Food Industry Market

Eduardo Gonzalez discusses the meatpacking industry in light of COVID-19.

Eduardo Gonzalez of Hoboken New Jersey analyzes the meat industry, how COVID impacts it and market research

Hoboken, New Jersey — Normally, the summer season is a time for family cookouts and Independence Day celebrations. In 2020, however, the severe economic and health hardships brought by the coronavirus pandemic have put a damper on such outdoor festivities.

One of the industries hardest hit by COVID-19 infections has been that of the meatpacking industry, which has seen thousands of workers fall ill and numerous deaths resulting from the infection. Meat shortages are being felt in markets throughout the United States, and the U.S. meatpacking industry is exploring new technologies to help overcome the severe challenges posed by the pandemic, according to Eduardo Gonzalez, a Hoboken market analyst.

The U.S. meatpacking industry is characterized by cold and crowded facilities where animals are processed into food products. Because of the close working conditions and questionable cleanliness in these facilities, the meatpacking industry here has been plagued by frequent and highly-publicized food contamination scares. COVID-19 presents additional challenges, but instead of consumers experiencing illnesses, it is the meatpacking workers that are succumbing to the virus. Dozens of facilities have curtailed operations or closed altogether as a result.

By contrast, the European meat-processing industry continues to operate near normal capacity, and one would be hard-pressed to gauge the effects of the pandemic on this bustling industrial sector. The difference between U.S. and European facilities centers on one aspect: the widespread adoption of robotic and automated meat-processing systems. These systems serve to eliminate many of the contamination and infection-spread hazards rampant in U.S. facilities.

Robotic and automated meatpacking systems take the place of human workers, helping to improve safety and efficiency in the complex set of steps needed to process meat animals. Robots in European facilities measure carcasses, extract contaminants, and slice meat into serving-sized portions. These automated systems even handle many of the aspects of the slaughtering process. In a single pig-processing facility in Denmark owned by Danish Crown, Europe’s biggest meatpacker, over 18,000 animals can be processed each day with a minimum of human supervision.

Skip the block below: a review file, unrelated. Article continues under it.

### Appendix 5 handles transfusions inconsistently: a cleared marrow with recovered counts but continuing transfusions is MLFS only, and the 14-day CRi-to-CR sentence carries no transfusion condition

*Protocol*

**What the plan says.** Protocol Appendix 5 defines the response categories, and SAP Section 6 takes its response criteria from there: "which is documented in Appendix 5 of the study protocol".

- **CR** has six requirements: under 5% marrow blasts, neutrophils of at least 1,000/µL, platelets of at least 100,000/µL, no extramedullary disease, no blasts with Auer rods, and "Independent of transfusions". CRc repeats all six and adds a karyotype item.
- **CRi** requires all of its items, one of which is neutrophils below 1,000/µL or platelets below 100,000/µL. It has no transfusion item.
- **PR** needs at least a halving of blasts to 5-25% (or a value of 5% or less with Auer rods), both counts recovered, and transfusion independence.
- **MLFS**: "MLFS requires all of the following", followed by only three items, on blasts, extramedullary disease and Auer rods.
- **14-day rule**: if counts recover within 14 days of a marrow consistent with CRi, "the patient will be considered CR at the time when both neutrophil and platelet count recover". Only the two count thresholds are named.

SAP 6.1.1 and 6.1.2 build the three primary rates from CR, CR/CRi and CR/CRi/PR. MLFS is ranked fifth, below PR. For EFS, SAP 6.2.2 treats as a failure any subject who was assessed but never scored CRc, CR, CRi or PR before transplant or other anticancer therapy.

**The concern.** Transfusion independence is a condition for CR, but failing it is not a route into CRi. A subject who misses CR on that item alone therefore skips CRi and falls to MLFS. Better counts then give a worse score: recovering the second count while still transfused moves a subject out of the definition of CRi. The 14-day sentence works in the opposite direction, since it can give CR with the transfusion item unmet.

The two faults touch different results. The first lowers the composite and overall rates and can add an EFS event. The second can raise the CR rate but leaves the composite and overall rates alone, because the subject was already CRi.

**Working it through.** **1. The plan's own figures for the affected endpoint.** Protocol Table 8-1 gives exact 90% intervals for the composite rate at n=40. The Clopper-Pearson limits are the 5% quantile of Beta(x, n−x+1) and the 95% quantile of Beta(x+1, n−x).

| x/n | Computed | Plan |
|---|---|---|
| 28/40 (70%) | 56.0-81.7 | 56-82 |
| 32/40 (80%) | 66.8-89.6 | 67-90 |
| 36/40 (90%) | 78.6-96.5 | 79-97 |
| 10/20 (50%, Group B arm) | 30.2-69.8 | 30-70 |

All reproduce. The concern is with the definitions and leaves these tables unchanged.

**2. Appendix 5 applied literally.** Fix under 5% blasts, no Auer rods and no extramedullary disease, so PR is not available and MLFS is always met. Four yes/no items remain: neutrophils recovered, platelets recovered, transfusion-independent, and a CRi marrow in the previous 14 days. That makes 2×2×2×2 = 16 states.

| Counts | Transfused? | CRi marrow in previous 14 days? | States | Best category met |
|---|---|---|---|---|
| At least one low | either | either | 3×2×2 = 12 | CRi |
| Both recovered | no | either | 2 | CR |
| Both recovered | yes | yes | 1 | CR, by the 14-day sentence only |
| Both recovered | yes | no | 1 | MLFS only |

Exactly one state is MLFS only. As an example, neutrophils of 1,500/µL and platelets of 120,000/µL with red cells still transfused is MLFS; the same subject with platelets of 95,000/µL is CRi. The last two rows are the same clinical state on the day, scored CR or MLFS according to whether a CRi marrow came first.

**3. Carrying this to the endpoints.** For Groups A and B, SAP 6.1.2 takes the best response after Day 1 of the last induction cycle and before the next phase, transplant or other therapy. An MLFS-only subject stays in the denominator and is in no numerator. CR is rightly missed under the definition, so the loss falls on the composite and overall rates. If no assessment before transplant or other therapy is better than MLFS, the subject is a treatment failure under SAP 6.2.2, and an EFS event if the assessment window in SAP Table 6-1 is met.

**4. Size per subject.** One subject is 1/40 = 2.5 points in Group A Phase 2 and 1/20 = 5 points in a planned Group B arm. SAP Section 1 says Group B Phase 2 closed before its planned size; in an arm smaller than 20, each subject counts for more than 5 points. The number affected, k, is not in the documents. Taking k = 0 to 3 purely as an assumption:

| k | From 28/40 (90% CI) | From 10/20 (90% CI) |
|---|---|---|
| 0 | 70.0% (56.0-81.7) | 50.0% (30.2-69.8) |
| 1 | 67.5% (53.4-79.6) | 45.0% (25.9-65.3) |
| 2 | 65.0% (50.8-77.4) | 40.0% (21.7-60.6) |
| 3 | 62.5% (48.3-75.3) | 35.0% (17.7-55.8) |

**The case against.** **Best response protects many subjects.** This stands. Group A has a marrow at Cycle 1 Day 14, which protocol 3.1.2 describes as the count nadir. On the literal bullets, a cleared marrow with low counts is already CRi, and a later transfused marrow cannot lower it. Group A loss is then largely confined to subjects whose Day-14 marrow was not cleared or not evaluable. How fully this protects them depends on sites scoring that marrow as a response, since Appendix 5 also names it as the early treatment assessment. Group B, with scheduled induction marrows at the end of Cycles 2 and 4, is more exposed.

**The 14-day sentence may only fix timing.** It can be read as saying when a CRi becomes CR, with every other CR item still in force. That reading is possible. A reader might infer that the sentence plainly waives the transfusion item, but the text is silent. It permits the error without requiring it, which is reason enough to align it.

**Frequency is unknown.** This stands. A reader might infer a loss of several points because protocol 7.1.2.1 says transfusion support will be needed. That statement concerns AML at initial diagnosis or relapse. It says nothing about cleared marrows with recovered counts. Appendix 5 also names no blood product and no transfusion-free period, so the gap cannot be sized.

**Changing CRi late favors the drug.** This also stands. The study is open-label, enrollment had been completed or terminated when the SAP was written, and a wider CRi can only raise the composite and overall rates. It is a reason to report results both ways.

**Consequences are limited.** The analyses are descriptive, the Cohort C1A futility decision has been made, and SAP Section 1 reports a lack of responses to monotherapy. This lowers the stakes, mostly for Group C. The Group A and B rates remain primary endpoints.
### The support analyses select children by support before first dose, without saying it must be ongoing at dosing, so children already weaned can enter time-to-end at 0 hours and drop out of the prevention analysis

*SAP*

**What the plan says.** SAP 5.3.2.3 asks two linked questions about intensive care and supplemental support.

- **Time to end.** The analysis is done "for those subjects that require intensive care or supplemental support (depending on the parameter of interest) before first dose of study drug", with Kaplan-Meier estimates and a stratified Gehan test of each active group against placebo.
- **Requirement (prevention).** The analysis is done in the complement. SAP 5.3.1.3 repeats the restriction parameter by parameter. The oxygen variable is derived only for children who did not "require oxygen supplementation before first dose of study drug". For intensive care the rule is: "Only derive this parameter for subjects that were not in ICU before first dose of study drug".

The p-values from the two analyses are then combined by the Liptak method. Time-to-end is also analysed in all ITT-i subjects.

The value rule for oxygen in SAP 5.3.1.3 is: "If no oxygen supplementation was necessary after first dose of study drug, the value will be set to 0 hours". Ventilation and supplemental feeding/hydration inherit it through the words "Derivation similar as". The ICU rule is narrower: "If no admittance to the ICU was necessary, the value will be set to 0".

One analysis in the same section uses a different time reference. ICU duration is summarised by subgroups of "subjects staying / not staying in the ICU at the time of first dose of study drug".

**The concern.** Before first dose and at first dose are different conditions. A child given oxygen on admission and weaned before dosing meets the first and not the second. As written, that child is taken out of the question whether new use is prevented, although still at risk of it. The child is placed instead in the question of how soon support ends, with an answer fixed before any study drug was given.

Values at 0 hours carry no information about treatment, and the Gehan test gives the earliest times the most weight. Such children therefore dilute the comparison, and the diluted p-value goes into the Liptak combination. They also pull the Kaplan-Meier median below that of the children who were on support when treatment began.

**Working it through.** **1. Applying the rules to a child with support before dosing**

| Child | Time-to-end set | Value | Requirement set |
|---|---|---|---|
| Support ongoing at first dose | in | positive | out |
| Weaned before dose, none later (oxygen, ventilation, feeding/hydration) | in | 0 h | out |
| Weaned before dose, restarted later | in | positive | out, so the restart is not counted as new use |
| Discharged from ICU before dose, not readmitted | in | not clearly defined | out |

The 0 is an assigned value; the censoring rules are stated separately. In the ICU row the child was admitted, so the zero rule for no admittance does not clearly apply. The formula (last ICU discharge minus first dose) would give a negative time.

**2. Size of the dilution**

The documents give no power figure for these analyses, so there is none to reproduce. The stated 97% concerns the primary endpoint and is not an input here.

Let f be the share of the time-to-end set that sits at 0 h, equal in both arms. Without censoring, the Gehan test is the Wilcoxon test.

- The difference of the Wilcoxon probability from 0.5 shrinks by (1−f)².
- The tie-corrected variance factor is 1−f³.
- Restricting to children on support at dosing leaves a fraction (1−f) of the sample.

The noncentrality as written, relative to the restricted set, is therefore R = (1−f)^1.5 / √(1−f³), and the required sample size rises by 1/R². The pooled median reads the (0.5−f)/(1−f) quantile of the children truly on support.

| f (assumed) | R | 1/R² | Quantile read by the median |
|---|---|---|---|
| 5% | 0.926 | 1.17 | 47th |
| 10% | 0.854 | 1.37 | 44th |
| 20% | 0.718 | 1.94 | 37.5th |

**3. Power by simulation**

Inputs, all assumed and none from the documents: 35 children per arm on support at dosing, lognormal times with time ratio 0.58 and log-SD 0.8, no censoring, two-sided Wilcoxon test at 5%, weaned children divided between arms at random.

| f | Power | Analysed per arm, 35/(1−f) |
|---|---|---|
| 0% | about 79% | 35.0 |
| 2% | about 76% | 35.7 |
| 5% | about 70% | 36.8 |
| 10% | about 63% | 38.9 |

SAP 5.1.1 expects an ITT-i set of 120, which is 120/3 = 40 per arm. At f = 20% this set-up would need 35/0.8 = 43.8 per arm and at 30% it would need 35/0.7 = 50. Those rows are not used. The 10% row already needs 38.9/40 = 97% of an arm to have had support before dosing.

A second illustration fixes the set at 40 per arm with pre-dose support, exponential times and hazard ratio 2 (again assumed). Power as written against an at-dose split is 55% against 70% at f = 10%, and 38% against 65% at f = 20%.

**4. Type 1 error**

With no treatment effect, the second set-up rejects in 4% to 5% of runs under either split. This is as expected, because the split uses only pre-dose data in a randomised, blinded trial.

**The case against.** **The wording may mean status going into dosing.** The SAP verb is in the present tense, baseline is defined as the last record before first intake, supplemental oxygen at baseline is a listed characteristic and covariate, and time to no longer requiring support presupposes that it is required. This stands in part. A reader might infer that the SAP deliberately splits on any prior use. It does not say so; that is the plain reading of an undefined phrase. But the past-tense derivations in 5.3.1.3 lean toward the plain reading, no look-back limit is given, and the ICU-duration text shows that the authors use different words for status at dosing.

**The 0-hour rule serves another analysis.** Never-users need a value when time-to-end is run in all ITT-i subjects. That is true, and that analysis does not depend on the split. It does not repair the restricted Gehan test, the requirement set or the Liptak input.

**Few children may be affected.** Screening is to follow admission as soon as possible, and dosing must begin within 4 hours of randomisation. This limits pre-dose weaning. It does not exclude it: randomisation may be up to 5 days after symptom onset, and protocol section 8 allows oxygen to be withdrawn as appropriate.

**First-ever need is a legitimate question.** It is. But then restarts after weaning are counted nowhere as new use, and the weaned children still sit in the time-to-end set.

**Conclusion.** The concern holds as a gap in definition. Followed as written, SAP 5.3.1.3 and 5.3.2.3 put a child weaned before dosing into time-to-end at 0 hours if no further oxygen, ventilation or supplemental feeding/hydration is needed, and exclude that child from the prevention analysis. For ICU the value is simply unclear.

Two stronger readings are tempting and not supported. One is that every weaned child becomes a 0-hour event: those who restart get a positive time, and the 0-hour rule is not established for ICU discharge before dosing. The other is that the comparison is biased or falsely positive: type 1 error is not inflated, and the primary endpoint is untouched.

More importantly, automated meat-processing robots slash the infection hazards workers are experiencing. Of the 8000 Danish Crown employees, less than 10 workers have tested positive for COVID-19. This has allowed meat processors to continue operations, easing the economic burdens felt by the industry and eliminating many of the food shortages experienced in the United States.

U.S.-based meat processors have taken notice of the promise inherent in automated meatpacking systems. Several U.S. facilities have already adopted meat-processing robots, allowing them to reduce the number of human employees in close proximity to one another. More animals are being processed in automated facilities, improving efficiency. These early-adoption facilities have also been better able to weather the pandemic, allowing them to continue operations while others remain shuttered.

While the start-up costs of robot meat-processing systems remain high, these systems ultimately improve employee safety, reduce workers’ compensation claims, and help to eliminate many of the expensive and reputation-damaging meat contamination issues like regional/national food recalls. Over time, robotic systems pay for themselves, ensuring a bright future for meat processors in the United States and beyond.

Read more from Eduardo Gonzalez on his LinkedIn

Hoboken financial professional, portfolio manager, and qualitative consultant. President of Elysian Charter School and treasurer of Hoboken Quality of Life Co.